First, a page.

Gary Mex Glazner
This book is an album, a journal, and a recollection. The idea was to travel around the world, meet poets, work on translations, and write poems. My wife Margaret and I traveled approximately 34,229 miles by planes, trains, tuk-tuks, bemos, ferries, broken down Chinese night buses, and rickshaws. Along the way would be encounters with the Princess of Thailand, The Pink Man, Shilendra K. Singh in Kathmandu, fried grasshoppers, Tibetan monks in China cheating at cards, Tea House rappers, Xuan Xe of the Naxi Music Orchestra, the Poets Corner at Westminster Abbey, the mystic barber of Selcuk, Turkey, a sandlemaker poet in Greece, the Nubian Insect Poet of Tuscany, in Paris with GeorgeWhitman at Shakespeare & Company, a visit to Garcia Lorcas home and grave, Geraldo Rivera, and more! The stories are breezes over beers,, swapped yarns, epiphanies, a jumble of thoughts, smells, kisses and bites. This isnt Bashos journey to the far north, this is Garys stumble into the big picture, cracking out of the nutshell, hopping onto the blank page. The pen always moving to where poems actually happen. What results is a quirky look at the friendly camaraderie when poets from elsewhere meet poets of somewhere.
Bob Holman Proprietor, Bowery Poetry Club
Glazner born was born in Oklahoma in 1957. His middle name Mex is shortened from New Mexico. His great-grand parents homesteaded in Stanley, New Mexico in the early 1900's and named their son Mex. Pontiac featured Glazner's poetry in April 2002 on the Beat Fest; a 17-city traveling festival organized by the New York based Knitting Factory. The tour also featured the jazz trio "Vibes." For photos and video clips see, www.Beatfest2002.com. Glazner was featured along with Gary Snyder, Anne Waldman and Sherman Alexie at the 20th anniversary of Tucson Poetry Festival. Glazner is the curator of a series of fine-print poetry broadsides to be issued by the Palace of the Governors, Museum in Santa Fe starting in 2003. From November of 1999 to June of 2001 Glazner was Poet-in- Residence at the Inn on the Alameda, in Santa Fe. The hotel placed his poems on the guest's pillows. They gave away 45,862 poems from his southwestern series. Glazner edited the anthology entitled Poetry Slam: The Competitive Art of Performance Poetry which documents the first ten years of the National Poetry Slam which was published in July of 2000 by Manic D Press. Glazner organized SlamAmerica, a poetry bus ride across America, which featured 37 readings over 30 day period in 36 cities. Sponsored by Grand Mariner, the tour took place in the summer of 2000 and over 100 poets participated. Glazner is the director and executive producer of a documentary film on the tour. The film Busload of Poets, was selected by the Santa Fe Film Festival and had its world premiere in December 2001 on opening night of the festival. The film won a best of festival award at the Media Co-op Digital Film Festival held in Memphis in August 2002. Glazner along with Amalia Ortiz won the 2001 Tag-Team Championship Vs Quincy Troupe and Pat Payne at the Taos Poetry Circus. In the fall of 2001, Glazner worked with the YMCA teaching children ages 5 to 12, and with the program Read, Write, Succeed. His newest book How to Make your Living as a Poet will come out from Soft Skull in the fall of 2004. Glazner is a graduate of Sonoma State University's Expressive Arts program with an emphasis in poetry. In 1990, Glazner produced the first National Poetry Slam in San Francisco. His work has appeared in New Mexico Magazine, Poetry Flash, The Bay Guardian, The Harwood Review, and Aloud! Voices from the Nuyorican Poets Café, which won the 1994 America Book Award. His poems have been translated into Chinese, Moldavian, Nepali, and Vietnamese. In 1997, Poets and Writers Inc. awarded him a grant to work with Alzheimer patients using poetry. The name has been passed down since then. He lives outside of Santa Fe with his wife Margaret and their dog Federico.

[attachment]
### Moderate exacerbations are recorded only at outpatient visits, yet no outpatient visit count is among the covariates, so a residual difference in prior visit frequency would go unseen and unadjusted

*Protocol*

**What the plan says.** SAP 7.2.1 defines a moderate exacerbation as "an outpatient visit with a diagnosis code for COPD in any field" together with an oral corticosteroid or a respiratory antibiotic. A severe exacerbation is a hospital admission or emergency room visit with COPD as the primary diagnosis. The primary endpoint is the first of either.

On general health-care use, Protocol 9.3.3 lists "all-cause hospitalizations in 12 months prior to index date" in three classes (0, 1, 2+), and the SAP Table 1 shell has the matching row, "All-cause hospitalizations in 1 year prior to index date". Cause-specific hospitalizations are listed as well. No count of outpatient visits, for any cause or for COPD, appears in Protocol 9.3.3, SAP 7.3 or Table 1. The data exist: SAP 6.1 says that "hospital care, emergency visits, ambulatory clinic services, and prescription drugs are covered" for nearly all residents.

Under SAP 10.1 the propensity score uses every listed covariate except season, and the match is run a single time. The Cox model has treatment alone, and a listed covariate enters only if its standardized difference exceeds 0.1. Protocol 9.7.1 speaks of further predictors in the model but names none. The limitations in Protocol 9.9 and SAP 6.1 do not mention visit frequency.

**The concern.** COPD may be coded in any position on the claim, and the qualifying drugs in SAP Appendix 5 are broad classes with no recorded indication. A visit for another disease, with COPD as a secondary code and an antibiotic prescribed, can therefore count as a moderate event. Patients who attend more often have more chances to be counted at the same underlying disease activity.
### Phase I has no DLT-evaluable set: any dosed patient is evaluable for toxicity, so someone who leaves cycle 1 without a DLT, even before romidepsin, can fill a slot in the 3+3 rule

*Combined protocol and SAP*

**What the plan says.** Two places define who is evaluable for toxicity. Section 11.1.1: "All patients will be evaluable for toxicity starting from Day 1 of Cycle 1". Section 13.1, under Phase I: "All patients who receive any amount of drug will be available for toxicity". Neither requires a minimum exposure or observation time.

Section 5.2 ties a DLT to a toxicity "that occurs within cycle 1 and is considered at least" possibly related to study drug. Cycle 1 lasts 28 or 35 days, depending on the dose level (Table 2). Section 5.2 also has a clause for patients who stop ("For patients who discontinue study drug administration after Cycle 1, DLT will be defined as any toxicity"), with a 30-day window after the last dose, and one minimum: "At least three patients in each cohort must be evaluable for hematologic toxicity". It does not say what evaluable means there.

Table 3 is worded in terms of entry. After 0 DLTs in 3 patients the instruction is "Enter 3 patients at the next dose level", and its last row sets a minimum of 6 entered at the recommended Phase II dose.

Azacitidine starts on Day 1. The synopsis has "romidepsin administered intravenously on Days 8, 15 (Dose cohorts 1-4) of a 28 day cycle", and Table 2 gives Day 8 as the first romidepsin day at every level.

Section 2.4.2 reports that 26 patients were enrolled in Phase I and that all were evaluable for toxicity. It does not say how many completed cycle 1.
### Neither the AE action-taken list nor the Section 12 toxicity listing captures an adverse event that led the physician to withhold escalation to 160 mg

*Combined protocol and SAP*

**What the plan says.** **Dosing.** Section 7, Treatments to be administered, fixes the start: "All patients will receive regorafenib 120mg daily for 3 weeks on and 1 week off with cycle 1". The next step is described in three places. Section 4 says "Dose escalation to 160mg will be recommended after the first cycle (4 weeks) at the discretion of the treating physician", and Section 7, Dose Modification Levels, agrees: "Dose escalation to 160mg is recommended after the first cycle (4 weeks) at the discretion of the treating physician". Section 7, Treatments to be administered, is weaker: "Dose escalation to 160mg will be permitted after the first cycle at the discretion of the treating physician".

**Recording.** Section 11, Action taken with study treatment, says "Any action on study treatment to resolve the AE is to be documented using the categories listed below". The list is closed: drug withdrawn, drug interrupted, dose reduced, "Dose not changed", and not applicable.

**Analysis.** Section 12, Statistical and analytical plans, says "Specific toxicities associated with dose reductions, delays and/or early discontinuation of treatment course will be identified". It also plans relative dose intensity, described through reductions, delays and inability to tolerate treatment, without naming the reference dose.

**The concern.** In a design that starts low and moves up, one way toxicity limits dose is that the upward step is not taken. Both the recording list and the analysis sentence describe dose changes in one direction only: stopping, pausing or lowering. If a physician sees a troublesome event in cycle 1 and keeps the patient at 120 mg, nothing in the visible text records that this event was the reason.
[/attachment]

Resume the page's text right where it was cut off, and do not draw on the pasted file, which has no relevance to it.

Gary Mex Glazner ran a flower shop in San Francisco before trading it for a back-pack and a wandering poets life. His poetry is reflective of this. People buy flowers because they want to do something nice for somebody else. This is a lot of positive energy.
A good florist and a good poet will take such energy and give it back to the patron. And florists are privy to the personal slices of life more so even than priests from sickness to love, weddings to apologies, birth to death. Such training has attuned Glazner to arrange lifes blossoms into bouquets of prose.
Poets write to educate, to entertain, to explain, or create a mood. Glazners prose does all this and more. He may write about the torture of political prisoners or dismemberment by wild dogs, but he reduces the horror with humor. He may relate adventures with dishonest monks and drunken, lying poets, but he always twists an O. Henry ending into each literary ikebana.
In Ears On Fire Glazner takes the reader from the flesh of a jackfruit to the mountains of Nepal. His poetry encompasses the coasts of the Pacific to a drop of tea. The book is a journey from the atom to the infinite, and back again.
In Greece, Glazner meets Stavros Melissinos, the sandal maker poet, cobbler for Sophia Loren and the Beatles. In Katmandu, he walks with Chhistibung Bung, and learns from the worlds fastest performance poet. The message he gets from the Princess of Bangkok, though perplexing, inspires him to write another essay.
Prague, Hanoi, Venice, Amsterdam, Lisbon, Copenhagen... no place is safe from Glazners eye, or pen. His images of people and places in a world of poets provide more than snapshot essays. This photograph album of the printed word contains candid close-ups and panoramic prints of every poets dream journey. Ears on Fire is a road worth traveling and a book worth reading.